My Real Job

If you’re not a Facebooker, you might not know about the “memories” feature, where, occasionally, Facebook will show you a photo (only visible to you unless you share it) from “this day a year ago” or sometimes even 5 or 6 or 7 years ago. 

Today, the picture Facebook shared with me was one my French friend, visiting me a year ago at this time, captured of me in my classroom. I’m writing on the board. My hair is much longer and darker than it is now, and I’m probably about 10 pounds heavier in the picture, too, for the record. I hardly recognize myself. 

But these physical differences are not the reasons I do not recognize myself in that picture. I don’t recognize myself because I’m not in that picture. That girl writing on the board… that’s not me, merely my body. It’s not my soul or my passions or my courage. It’s not my vulnerability or my strength or my pride. I do not recognize the girl in that picture now, and I did not recognize myself during the entire blur that was that year of teaching 5th grade. 

To most people, I explain my leaving by unhappiness. I politely say that it was not my thing, I was not enjoying myself, and I wanted to explore other options. Hence, most people assume I will one day go back, and I might, but my quitting was not me taking a break. It was me becoming myself, and I am just getting started. 

I have a tendency to refer to teaching as my previously held “real job” and thus shrug off what I do now as, not a fake job, but definitely not a “real job.” When I was teaching, I was squeezing in time to write and paint and create when I could, but I knew that even if I did manage to sell some art, this wouldn't be a “real job” like teaching was, and to some extent, I still believe now, that even though what I’m doing pays and requires much effort and time, it’s not a “real job.”

In listening to a powerful podcast by author Elizabeth Gilbert called “Magic Lessons,” I saw for the first time how wrong I was about my own jobs. She asked her guest on the show, “What do you do?” and the woman responded, much like I would have, “Well, I’m an advertising executive as my, quote un-quote real job, but I’m also a storyteller.” Gilbert intervened and said, “Now wait a minute, advertising is not your real job, and you know it’s not, because you’re the one who put quotes around it! Call your life by its real name.”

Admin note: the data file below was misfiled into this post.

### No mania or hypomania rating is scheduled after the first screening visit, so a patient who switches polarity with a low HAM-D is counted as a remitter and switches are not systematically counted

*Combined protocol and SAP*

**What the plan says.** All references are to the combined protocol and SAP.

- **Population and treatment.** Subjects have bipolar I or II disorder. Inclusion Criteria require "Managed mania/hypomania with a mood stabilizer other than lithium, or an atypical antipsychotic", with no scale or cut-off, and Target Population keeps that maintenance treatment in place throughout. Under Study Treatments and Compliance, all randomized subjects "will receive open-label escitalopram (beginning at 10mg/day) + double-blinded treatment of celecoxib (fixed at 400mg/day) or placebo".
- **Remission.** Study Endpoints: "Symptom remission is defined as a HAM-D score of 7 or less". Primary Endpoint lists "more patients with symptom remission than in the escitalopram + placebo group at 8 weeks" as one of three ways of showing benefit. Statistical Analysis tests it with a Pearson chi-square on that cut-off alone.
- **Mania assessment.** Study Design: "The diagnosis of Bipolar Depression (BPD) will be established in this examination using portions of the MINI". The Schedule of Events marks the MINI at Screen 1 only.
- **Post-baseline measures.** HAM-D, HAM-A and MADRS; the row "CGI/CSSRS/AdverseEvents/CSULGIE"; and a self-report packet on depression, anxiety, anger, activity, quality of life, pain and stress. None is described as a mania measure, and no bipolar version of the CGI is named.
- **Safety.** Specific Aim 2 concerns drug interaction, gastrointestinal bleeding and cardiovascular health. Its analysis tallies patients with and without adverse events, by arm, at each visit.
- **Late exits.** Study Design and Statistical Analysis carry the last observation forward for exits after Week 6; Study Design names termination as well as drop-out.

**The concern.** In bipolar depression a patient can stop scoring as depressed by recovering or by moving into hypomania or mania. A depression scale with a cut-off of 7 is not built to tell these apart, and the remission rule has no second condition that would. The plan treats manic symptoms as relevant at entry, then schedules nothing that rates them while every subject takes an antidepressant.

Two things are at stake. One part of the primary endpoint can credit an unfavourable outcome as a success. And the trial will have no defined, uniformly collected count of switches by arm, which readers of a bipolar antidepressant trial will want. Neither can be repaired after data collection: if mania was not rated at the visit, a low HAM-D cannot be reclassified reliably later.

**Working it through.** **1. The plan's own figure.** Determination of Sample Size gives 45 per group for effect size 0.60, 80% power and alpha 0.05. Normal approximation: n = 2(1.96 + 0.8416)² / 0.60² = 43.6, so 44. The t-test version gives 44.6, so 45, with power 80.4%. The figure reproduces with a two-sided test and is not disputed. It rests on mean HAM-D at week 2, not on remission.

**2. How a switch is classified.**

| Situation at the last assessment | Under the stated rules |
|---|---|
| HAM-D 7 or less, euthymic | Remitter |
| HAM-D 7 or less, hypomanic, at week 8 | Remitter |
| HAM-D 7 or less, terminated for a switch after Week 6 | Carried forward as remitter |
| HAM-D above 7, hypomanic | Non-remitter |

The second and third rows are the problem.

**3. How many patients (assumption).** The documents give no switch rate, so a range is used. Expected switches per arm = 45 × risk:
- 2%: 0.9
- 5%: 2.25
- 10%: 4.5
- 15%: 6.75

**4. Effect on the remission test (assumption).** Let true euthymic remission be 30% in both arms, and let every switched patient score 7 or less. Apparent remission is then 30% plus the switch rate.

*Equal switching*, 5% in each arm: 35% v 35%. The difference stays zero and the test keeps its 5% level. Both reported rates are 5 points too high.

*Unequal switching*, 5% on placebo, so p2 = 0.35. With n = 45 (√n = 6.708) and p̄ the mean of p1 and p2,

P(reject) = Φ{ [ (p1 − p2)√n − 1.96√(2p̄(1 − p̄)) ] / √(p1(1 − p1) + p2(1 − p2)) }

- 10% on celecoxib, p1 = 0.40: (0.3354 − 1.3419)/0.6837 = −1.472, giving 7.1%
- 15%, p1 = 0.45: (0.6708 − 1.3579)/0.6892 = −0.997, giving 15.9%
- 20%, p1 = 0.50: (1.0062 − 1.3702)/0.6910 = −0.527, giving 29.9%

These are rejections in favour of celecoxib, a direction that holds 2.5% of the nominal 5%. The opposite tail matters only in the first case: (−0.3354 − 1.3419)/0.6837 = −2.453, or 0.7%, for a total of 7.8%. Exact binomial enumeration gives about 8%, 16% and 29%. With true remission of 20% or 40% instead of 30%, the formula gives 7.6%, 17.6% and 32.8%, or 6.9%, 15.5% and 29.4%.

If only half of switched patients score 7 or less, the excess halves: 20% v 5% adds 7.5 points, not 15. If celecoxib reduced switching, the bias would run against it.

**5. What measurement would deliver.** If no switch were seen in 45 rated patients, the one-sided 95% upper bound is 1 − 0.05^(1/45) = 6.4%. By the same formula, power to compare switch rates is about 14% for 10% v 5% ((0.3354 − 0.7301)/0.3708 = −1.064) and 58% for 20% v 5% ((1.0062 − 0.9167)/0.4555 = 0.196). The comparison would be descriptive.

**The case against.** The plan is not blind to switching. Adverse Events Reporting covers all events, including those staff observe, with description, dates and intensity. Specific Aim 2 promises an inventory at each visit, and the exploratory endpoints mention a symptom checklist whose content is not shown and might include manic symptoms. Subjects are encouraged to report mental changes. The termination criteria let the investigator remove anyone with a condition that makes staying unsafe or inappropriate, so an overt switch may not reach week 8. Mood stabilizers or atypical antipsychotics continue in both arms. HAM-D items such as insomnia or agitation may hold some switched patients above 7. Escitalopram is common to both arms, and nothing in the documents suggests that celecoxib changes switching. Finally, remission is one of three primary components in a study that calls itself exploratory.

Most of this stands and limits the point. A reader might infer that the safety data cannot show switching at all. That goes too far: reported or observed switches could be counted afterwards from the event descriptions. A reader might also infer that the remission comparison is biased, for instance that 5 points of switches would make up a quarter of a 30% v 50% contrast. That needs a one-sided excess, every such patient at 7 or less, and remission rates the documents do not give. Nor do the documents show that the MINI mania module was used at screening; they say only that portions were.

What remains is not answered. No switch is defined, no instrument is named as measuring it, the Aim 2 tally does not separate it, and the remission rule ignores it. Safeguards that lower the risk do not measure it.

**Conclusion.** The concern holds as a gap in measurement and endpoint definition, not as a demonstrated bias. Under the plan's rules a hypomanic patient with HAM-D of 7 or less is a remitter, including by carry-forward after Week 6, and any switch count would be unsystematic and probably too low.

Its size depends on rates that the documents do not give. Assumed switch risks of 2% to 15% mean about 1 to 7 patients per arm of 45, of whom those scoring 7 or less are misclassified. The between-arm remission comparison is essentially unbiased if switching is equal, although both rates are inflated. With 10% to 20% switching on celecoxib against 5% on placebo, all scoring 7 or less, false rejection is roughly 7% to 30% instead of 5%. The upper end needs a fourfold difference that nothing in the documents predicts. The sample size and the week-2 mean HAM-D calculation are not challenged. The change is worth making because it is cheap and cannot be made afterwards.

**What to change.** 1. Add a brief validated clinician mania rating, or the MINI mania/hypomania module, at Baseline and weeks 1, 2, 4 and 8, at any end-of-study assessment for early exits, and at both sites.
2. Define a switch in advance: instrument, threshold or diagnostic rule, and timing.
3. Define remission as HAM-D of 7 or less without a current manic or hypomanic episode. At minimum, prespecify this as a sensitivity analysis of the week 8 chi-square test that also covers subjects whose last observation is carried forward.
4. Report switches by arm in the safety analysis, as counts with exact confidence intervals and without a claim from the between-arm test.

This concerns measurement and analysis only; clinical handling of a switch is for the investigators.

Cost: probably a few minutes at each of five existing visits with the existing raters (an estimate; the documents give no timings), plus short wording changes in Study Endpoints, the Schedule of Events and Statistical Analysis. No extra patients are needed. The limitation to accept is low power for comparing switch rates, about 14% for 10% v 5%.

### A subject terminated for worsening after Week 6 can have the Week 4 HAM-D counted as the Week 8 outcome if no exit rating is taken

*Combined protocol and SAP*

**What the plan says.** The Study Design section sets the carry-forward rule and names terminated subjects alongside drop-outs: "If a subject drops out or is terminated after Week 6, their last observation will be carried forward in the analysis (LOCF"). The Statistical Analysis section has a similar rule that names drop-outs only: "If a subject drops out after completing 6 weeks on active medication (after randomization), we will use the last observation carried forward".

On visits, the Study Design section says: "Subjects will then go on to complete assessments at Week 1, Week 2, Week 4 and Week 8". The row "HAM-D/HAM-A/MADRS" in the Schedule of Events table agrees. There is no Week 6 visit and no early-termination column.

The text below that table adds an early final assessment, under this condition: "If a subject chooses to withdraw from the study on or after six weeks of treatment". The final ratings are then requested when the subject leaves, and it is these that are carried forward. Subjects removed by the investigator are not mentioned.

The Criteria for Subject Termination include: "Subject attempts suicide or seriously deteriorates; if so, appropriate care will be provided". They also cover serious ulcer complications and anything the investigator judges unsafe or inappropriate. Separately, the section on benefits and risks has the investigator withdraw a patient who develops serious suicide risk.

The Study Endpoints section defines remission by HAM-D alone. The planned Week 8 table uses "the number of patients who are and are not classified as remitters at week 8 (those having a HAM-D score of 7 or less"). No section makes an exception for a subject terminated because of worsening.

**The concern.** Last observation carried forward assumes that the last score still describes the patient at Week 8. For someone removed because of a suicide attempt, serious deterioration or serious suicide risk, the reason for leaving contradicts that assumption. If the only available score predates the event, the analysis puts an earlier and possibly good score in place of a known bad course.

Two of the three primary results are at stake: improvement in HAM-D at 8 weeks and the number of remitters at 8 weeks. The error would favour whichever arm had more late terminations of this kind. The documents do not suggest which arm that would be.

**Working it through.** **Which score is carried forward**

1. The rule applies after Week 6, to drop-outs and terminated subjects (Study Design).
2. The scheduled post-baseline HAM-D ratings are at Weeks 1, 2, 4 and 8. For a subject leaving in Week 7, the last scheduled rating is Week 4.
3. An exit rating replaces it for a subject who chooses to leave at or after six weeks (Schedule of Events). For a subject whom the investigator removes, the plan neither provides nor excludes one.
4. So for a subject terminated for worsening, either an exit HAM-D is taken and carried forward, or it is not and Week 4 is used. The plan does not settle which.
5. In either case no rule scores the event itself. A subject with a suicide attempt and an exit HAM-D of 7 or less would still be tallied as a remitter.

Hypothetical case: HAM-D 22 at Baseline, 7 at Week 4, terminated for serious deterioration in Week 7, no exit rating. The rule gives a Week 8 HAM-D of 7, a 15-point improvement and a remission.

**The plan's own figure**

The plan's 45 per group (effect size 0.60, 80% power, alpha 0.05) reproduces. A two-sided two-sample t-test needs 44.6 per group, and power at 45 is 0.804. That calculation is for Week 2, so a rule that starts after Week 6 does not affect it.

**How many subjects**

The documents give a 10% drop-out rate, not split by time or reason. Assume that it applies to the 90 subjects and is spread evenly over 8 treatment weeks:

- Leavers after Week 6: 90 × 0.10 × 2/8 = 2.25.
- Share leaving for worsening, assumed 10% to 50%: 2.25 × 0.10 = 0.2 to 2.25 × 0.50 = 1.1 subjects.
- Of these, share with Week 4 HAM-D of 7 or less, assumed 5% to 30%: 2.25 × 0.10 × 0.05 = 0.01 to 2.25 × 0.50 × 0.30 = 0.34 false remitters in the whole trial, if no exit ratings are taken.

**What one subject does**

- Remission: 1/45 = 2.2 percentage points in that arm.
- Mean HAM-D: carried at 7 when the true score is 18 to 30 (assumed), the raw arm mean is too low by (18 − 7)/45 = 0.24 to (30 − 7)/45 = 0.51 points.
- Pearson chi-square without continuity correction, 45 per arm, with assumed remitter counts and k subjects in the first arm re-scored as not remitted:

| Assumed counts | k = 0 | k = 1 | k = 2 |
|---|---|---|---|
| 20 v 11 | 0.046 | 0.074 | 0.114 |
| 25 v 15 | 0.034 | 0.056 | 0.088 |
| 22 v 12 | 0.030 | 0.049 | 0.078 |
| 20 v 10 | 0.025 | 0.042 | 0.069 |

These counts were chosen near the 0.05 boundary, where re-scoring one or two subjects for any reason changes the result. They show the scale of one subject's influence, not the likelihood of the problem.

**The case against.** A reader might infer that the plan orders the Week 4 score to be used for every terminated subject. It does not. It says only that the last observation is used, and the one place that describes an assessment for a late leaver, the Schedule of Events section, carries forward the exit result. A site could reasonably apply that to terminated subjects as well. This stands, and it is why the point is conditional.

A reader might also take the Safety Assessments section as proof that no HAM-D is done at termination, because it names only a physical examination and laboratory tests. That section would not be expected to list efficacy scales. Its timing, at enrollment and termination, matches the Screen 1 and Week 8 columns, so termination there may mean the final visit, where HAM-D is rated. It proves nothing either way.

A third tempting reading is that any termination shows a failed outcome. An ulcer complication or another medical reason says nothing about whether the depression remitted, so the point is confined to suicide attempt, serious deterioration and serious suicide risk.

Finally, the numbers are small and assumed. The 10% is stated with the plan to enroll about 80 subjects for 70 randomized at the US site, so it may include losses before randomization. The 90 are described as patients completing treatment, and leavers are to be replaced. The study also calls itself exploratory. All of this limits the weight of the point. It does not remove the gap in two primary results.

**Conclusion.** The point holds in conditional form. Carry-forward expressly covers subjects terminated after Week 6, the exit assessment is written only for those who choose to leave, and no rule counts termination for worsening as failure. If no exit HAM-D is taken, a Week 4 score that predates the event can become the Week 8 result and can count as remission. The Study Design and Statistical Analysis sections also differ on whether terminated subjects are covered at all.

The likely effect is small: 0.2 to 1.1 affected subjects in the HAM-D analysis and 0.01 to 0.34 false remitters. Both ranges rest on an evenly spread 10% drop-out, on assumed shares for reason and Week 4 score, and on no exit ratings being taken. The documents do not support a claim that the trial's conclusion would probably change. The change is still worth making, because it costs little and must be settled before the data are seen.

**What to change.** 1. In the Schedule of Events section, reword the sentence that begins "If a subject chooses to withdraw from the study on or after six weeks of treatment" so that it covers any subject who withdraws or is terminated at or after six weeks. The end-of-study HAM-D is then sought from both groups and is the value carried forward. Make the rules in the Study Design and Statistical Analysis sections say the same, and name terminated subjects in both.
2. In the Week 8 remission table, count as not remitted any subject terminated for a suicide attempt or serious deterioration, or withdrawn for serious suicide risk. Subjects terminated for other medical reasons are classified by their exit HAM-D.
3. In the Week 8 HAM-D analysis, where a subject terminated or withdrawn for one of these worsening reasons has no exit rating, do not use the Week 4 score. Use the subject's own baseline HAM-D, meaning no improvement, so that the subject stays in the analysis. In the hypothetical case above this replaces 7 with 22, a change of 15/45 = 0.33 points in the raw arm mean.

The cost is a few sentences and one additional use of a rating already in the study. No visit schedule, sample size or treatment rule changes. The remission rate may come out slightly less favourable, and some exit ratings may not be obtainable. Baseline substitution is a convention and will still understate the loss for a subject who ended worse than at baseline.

And man, this stuck with me. I’ve gotta quit calling teaching my “real job” when everything I’m doing now is not only real, but much more real than what I was doing last year.

In another episode with another guest, she was talking about how people do things well—like sing or draw or plant a garden or cook— and suddenly people start to say things like, “Wow, you should be a singer/artist/gardner/chef!” She brings up a point that feels so true for me it feels like home. She says, (and I paraphrase):

“It’s kind of funny because… you already are. You are not an artist because someone tells you you are. You just are. And you’re not a singer because other people call you a singer. The only thing that makes you a singer is if you sing!”

I do not need other people’s validation to be an artist or a maker or an entrepreneur or a speaker or a writer or a mentor. I only thought I did. 

My life now as all of those different things is my real life. This is who I am. There are things we must do, sometimes, in order to sustain our real lives—like work a day job—but that day job is not our “real job.” It is simply our worldly job that enables us to pursue our spiritual, universal, personal job. Our very very real job. 

My real job is making. It is mentoring and ideating (is that a word?) It is writing and sharing and encouraging and inspiring. I’m more than okay with that. Why did I need so many other people to be okay with it? 

I didn’t.

And I don’t. 

But I am explaining it to you, anyway. 

Today, I recognize myself more and more everyday. I have come such a long way from those days in the classroom, those days that were much deeper than unhappiness. They were a different identity entirely, and I think that becoming myself is a much more real job than that classroom could have ever been for me. 

Perhaps one day I’ll go back. I have not sworn off teaching. I have only sworn off living a life that isn't mine. Only real jobs for me from here on out.